An accessible introduction to animal behaviour


Scott, G. (2004) Essential animal behavior. Blackwell Publishing, Oxford, UK. xii + 202 pp., figs, line diagrams, colour photographs, index. Paperback: price £22.99, ISBN 0632057998.

For some time there has been a two-tier structure, of ‘general’ and ‘advanced’, to the accessibility of the study of animal behaviour via the textbook literature. Comprehensive books (e.g. Krebs & Davies, 1993, 1997; Alcock, 2001) detail the science of animal behaviour and how its study is complemented completely by that of ecology and evolution. However, even those books that claim to be introductory texts may prove too daunting for the entirely uninitiated reader. What the subject needed was a book that provided a true starting-point for its appreciation: one that would allow the reader to put aside common misconceptions about what the study of animal behaviour entails and to develop the understanding and desire to progress to those more complex texts. I feel that Graham Scott has achieved this with Essential animal behavior.

By ‘accessible’ I refer to both the layout and content of the book. Scott follows a logical progression in considering animal behaviour. It is important to consider behaviour in terms of survival value, as adaptations with genetic origin. Scott discusses behaviours as adaptations at the beginning of the text. This flows appropriately into a chapter outlining the role of the nervous system in controlling animal behaviour. It is very useful to present behaviour in terms of the control that the nervous system has, in part, on the patterns of behaviour. Understanding that sensory reception and nerve transmission, in addition to environmental interaction, play a vital role in the evolution of behaviour is a huge step towards appreciating the complexity and nature of the subject. The following two chapters continue the reader's journey through the general theory by discussing the motivation, organization and development of behaviour. In considering the development of behaviour, Scott completes the overview by revisiting in more detail the interplay between genetic inheritance and the environment in the evolution of behaviour.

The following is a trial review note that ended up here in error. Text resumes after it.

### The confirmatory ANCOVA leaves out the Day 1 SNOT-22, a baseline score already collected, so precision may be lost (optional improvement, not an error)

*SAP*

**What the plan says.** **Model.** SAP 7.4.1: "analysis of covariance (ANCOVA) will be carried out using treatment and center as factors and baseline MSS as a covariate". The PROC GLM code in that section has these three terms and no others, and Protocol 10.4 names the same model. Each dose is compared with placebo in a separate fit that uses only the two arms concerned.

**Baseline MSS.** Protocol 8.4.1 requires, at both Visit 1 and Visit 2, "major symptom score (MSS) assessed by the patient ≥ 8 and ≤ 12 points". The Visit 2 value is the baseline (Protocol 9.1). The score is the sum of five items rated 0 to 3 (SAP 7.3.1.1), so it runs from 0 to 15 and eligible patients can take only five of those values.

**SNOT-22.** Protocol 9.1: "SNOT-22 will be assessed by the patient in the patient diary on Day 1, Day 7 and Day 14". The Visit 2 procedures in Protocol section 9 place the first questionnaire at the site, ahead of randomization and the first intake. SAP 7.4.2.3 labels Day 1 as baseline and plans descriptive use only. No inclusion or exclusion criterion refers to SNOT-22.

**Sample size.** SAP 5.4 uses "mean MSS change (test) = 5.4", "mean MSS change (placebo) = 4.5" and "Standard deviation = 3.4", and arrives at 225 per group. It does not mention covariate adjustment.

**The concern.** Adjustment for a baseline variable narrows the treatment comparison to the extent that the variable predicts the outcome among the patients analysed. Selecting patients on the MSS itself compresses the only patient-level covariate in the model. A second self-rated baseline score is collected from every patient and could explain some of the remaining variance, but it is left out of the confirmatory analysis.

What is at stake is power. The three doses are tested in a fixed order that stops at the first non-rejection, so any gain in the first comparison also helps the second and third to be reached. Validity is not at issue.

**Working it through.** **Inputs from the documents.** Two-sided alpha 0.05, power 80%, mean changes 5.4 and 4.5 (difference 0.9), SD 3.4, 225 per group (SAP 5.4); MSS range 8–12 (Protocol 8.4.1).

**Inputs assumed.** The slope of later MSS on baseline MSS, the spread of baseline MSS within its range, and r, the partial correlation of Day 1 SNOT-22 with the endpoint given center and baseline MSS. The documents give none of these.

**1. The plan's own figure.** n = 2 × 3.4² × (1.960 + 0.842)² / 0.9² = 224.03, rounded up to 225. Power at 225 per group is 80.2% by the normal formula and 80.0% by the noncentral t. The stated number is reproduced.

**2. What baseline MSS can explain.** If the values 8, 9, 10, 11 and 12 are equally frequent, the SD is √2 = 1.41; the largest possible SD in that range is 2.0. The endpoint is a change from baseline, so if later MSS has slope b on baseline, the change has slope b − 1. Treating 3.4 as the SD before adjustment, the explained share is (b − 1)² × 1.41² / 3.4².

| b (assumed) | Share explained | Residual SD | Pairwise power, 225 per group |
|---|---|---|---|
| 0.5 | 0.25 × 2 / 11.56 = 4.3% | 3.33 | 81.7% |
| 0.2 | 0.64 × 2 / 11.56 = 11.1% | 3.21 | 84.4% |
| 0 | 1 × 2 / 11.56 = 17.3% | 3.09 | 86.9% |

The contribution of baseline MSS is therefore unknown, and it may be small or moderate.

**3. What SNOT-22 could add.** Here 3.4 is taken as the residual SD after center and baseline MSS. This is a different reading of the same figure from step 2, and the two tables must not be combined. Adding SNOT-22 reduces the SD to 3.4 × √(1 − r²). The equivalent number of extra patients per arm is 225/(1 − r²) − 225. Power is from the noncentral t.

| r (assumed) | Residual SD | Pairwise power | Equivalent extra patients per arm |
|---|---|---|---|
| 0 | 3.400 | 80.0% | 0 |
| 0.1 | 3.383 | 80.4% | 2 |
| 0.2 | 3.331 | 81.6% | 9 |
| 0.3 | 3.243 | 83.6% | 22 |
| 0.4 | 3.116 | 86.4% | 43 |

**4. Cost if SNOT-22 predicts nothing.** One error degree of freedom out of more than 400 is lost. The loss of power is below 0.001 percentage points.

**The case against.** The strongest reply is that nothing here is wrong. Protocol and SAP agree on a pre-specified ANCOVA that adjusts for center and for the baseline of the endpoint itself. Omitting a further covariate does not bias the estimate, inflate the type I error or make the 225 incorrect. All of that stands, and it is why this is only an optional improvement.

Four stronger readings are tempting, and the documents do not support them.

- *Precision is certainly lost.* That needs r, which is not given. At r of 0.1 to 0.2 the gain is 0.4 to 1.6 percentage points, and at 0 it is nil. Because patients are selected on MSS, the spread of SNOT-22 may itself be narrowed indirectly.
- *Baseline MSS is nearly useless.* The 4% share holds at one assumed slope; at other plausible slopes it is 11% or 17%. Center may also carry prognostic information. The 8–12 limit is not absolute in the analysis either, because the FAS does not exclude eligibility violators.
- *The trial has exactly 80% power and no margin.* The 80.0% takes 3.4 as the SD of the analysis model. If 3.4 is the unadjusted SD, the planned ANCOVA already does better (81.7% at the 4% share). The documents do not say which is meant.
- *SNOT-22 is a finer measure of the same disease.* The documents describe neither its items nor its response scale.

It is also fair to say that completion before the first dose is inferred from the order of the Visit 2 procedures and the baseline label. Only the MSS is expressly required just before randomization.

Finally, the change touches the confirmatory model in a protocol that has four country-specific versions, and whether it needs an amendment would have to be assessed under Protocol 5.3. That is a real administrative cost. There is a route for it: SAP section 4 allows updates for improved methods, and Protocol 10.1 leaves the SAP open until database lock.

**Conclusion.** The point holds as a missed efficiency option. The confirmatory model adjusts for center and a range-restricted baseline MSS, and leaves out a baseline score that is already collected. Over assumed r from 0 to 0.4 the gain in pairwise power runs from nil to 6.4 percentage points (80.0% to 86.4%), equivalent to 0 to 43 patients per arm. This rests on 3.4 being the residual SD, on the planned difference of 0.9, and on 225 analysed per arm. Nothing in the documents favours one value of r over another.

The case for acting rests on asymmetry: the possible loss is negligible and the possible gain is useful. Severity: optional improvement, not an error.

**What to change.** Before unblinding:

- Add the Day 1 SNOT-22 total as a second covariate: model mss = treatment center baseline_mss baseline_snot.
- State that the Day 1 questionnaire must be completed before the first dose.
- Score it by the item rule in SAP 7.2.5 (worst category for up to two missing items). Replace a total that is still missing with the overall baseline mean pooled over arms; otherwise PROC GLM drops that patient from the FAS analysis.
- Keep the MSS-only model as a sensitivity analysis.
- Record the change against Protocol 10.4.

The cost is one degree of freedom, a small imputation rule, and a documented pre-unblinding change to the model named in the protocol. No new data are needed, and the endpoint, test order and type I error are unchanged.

The structure of the book is characterized by the successful use of a variety of didactic tools. Each chapter opens with its key points that act as learning objectives and closes with a summary box and questions for discussion. This structure of presentation is employed successfully in the classroom and affords the learners a greater element of control over their own progress. In addition to this increasingly popular teaching structure, each chapter includes a contents box that serves as a keywords section. Chapters are interconnected by the use of subject links where relevant and selected topics are explained in greater depth as focus points. Concepts are highlighted further by the use of sections that provide conveniently brief definitions and explanations of the important terms and issues such as the nature–nurture debate.

The two features that I found the most useful, despite the reservations mentioned below, were the carefully selected case studies and ‘application’ boxes. Although the text lacks traditional citation, all key references are presented either as clearly highlighted additions beside the body of text, as extended case studies, or, where the reference provides an example of applied animal behaviour, as the subject of an extended description detailing its application. Although traditional and influential work is discussed, for example Tinbergen (1963), Scott's book embraces the most recent research to the full, explaining concepts and theories using up-to-date, clear and relevant examples, such as the excellent work on wood ants, including Graham & Collett (2002).

I feel, however, that there are also some less positive points to identify. I personally found the otherwise excellent ‘focus on’ and ‘case study’ boxes occasionally distracting. Their purpose is fitting, but they might work better if restricted to one page and, where appropriate, condensed further. From a pedantic point of view, I hope that the publishers correct some errors that have managed to elude scrutiny in this first edition. These include the forgivable consecutive duplication of words and the slightly more noteworthy reference to voluntary limb-loss at a breakage plane in response to predator attack as automoty instead of autotomy.

All things considered, Scott has successfully removed the more challenging trimmings of animal behaviour while maintaining the most crucial aspects of the subject. He provides a concise and rounded grounding in the understanding of animal behaviour without detriment to its value or scope. The book is an ideal introductory text that should inspire readers to explore the subject further, whether they be A-level students having just finished their optional unit in mammalian physiology and behaviour or third-year undergraduates about to embark on their behavioural ecology module.